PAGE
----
A Canadian province has become one of the first jurisdictions in the world to require lawyers to tell the court if and how they have used artificial intelligence (AI), according to the Law Society Gazette of England and Wales.
The new practice direction by the Court of King’s Bench of Manitoba on the use of AI in court submissions comes into effect immediately.
The direction states there are “legitimate concerns about the reliability and accuracy of the information generated from the use of artificial intelligence”.
It continues: “To address these concerns, when artificial intelligence has been used in the preparation of materials filed with the court, the materials must indicate how artificial intelligence was used.”
The Gazette says that the direction was signed by chief justice Glenn D Joyal to cover the province, which has around 2,000 lawyers, mostly based in the capital Winnipeg.
It quotes local associate Simon QK Garfinkel as saying that the practice direction is a proactive step towards addressing the challenges posed by generative AI in the legal field by promoting transparency in the court.
“Additionally, the direction sets a precedent for other jurisdictions to follow, encouraging similar initiatives to regulate AI use in legal proceedings,’ he adds.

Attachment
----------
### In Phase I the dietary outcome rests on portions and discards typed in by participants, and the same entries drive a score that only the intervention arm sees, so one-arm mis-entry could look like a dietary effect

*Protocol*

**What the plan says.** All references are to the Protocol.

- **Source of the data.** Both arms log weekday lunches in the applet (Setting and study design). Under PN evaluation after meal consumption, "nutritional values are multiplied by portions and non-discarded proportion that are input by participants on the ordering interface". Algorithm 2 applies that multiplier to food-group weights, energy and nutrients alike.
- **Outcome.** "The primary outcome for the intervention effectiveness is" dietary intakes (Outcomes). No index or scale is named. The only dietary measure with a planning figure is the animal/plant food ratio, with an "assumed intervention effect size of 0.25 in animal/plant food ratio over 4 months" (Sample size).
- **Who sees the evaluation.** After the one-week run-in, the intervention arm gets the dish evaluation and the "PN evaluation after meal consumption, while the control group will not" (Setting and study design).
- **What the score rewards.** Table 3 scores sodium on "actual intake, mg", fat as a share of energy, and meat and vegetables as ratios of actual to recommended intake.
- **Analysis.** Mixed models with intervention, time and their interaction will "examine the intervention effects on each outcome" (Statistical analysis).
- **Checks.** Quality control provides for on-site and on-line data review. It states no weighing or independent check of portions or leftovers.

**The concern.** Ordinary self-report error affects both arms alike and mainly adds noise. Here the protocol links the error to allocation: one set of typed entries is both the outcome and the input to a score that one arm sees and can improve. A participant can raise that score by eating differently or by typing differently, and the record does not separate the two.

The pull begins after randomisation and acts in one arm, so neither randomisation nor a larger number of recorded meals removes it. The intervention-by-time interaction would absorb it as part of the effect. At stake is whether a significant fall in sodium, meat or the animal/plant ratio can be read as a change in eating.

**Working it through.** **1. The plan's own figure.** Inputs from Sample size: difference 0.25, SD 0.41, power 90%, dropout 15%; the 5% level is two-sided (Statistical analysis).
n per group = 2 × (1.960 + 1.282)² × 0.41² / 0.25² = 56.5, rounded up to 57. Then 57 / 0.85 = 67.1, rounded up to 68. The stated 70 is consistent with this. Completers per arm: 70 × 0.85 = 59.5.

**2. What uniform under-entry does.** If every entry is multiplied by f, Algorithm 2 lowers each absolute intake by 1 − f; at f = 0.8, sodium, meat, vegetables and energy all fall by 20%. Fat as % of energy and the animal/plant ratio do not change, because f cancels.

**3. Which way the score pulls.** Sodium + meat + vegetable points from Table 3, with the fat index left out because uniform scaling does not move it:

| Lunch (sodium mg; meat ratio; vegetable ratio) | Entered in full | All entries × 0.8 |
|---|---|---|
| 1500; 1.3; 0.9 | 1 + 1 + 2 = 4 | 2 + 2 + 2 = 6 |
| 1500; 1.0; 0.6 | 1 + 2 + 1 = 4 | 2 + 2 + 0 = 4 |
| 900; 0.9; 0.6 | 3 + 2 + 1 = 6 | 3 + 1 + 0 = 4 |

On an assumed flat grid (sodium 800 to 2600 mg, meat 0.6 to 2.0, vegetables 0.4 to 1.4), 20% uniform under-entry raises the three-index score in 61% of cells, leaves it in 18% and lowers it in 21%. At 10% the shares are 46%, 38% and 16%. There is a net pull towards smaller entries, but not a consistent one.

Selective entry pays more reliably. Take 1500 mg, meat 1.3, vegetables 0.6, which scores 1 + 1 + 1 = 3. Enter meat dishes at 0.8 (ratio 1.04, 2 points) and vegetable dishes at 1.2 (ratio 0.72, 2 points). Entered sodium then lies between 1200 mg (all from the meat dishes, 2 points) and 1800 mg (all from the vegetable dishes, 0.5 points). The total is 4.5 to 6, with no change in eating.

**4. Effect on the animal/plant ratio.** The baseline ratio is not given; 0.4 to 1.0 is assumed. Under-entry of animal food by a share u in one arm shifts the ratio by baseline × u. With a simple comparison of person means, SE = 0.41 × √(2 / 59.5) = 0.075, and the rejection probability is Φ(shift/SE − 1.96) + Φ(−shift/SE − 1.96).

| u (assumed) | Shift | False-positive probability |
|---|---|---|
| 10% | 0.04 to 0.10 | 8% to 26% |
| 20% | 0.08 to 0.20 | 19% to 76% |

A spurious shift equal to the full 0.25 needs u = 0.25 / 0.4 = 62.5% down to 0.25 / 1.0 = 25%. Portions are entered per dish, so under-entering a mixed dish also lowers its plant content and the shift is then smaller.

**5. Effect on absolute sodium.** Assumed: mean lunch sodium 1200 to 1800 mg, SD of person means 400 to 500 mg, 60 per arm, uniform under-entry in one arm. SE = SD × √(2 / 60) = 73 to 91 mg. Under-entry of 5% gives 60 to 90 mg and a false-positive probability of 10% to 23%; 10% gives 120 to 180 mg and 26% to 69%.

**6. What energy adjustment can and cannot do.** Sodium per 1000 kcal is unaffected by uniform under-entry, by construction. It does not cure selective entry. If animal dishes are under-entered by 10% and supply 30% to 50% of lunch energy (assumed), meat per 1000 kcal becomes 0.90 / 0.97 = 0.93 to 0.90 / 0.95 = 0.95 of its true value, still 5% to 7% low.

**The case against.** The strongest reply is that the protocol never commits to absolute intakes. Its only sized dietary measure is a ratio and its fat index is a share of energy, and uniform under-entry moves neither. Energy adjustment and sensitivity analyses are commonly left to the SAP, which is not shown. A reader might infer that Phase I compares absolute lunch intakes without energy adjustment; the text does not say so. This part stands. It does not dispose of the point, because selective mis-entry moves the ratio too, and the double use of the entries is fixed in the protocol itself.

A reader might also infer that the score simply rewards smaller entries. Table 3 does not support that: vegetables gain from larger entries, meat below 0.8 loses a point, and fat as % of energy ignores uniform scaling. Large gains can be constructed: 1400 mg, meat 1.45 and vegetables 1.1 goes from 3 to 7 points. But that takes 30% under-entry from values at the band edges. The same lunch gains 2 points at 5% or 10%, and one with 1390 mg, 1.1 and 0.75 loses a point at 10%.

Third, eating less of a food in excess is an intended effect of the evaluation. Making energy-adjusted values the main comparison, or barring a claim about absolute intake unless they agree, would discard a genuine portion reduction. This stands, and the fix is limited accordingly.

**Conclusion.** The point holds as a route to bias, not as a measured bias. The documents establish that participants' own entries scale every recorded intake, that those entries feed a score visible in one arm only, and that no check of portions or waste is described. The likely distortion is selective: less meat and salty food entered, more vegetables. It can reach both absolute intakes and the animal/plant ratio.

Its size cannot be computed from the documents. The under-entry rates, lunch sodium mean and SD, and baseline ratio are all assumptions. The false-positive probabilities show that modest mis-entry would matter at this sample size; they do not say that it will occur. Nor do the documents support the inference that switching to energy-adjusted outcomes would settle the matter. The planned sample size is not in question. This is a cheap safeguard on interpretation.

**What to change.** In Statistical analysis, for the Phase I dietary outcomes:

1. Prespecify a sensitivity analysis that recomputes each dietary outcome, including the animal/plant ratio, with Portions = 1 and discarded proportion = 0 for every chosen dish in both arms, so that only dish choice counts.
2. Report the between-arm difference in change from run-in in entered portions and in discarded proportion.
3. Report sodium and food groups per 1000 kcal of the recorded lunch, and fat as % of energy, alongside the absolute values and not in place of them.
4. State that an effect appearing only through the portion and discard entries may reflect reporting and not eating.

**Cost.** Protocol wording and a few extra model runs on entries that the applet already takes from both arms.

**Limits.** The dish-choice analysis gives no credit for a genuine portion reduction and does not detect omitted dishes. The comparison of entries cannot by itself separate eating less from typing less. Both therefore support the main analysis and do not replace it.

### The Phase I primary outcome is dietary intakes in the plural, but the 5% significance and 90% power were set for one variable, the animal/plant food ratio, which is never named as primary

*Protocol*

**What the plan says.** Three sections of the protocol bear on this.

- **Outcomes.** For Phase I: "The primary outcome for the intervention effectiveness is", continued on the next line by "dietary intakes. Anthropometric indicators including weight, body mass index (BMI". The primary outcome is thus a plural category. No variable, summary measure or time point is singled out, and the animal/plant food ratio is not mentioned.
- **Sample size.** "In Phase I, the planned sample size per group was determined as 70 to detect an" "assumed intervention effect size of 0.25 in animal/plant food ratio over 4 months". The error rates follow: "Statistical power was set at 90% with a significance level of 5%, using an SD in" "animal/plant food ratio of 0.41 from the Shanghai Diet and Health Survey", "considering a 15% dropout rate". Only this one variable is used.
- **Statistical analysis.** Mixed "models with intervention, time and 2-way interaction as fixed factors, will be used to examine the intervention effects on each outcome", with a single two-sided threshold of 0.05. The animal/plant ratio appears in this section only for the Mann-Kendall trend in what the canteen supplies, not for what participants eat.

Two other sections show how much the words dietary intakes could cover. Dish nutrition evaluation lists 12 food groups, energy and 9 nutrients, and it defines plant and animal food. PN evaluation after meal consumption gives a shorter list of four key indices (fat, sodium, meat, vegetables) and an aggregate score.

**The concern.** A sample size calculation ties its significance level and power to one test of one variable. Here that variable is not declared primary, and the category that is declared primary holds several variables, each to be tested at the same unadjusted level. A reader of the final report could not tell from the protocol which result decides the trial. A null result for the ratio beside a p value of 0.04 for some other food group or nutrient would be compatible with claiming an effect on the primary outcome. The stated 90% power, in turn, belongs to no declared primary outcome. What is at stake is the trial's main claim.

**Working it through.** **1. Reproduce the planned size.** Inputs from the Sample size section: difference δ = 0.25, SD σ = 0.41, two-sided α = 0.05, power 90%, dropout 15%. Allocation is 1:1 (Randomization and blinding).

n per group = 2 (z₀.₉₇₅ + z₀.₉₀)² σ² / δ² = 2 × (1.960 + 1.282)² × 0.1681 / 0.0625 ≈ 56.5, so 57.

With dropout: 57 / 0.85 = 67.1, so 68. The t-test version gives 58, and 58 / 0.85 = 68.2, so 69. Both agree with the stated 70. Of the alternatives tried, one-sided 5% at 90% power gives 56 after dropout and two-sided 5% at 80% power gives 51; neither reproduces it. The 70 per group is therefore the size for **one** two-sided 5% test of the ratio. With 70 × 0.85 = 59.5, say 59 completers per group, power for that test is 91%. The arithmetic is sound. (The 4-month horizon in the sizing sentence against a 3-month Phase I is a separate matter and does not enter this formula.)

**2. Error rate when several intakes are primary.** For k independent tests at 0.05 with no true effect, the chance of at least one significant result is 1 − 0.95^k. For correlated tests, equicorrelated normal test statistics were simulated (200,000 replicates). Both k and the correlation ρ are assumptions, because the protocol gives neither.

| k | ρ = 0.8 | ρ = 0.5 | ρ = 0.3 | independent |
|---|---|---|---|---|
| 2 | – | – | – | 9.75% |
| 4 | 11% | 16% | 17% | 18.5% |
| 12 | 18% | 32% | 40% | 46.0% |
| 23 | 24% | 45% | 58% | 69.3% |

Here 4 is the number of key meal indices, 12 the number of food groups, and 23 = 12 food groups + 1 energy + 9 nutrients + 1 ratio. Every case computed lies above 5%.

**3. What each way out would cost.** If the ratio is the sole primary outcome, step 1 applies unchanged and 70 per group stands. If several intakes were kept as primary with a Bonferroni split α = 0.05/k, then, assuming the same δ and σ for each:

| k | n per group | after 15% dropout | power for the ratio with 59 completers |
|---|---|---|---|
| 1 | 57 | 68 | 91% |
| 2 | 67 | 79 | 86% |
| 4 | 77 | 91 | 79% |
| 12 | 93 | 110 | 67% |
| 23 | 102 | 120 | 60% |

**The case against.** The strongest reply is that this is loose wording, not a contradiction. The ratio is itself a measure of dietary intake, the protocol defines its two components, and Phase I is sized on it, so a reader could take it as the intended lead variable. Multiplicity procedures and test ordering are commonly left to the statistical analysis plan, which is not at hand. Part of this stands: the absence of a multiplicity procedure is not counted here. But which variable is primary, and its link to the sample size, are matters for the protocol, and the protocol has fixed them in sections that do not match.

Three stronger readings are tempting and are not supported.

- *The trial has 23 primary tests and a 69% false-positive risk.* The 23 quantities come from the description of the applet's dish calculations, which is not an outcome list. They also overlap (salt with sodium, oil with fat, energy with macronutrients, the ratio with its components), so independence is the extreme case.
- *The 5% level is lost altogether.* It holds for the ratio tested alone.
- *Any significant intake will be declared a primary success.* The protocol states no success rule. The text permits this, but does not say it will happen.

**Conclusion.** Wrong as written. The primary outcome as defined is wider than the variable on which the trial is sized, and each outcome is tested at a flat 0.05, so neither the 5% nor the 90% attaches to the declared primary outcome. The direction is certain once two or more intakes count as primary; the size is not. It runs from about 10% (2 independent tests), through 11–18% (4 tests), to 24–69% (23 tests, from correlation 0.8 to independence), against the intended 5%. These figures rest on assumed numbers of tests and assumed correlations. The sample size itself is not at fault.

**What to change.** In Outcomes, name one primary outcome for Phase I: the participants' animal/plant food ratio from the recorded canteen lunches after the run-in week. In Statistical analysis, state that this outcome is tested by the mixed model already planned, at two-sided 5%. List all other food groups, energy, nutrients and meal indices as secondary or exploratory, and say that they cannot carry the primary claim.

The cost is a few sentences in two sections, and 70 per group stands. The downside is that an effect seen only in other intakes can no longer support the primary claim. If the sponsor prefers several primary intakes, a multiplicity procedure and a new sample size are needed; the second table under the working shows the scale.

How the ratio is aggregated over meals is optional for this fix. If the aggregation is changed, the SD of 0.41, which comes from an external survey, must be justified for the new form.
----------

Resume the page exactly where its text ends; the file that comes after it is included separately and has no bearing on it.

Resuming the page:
The Gazette says that the intervention of the Manitoba judiciary will be closely watched by other jurisdictions grappling with how to ensure transparency and fairness in the courts.
Last week in New York, a US judge imposed sanctions on two lawyers who submitted a legal brief with six fictitious citations generated by the 'large-language-model' tool ChatGPT.
The lawyers and their firm were ordered to pay US $5,000 in total after being found to have made “acts of conscious avoidance and false and misleading statements to the court”.
A similar episode has already happened in England, where a litigant in person presented case citations in Manchester County Court which were generated by ChatGPT but which were fictitious.
On that occasion, the Gazette reports, the judge did nothing more than disallow the submissions and unofficially reprimand the litigant.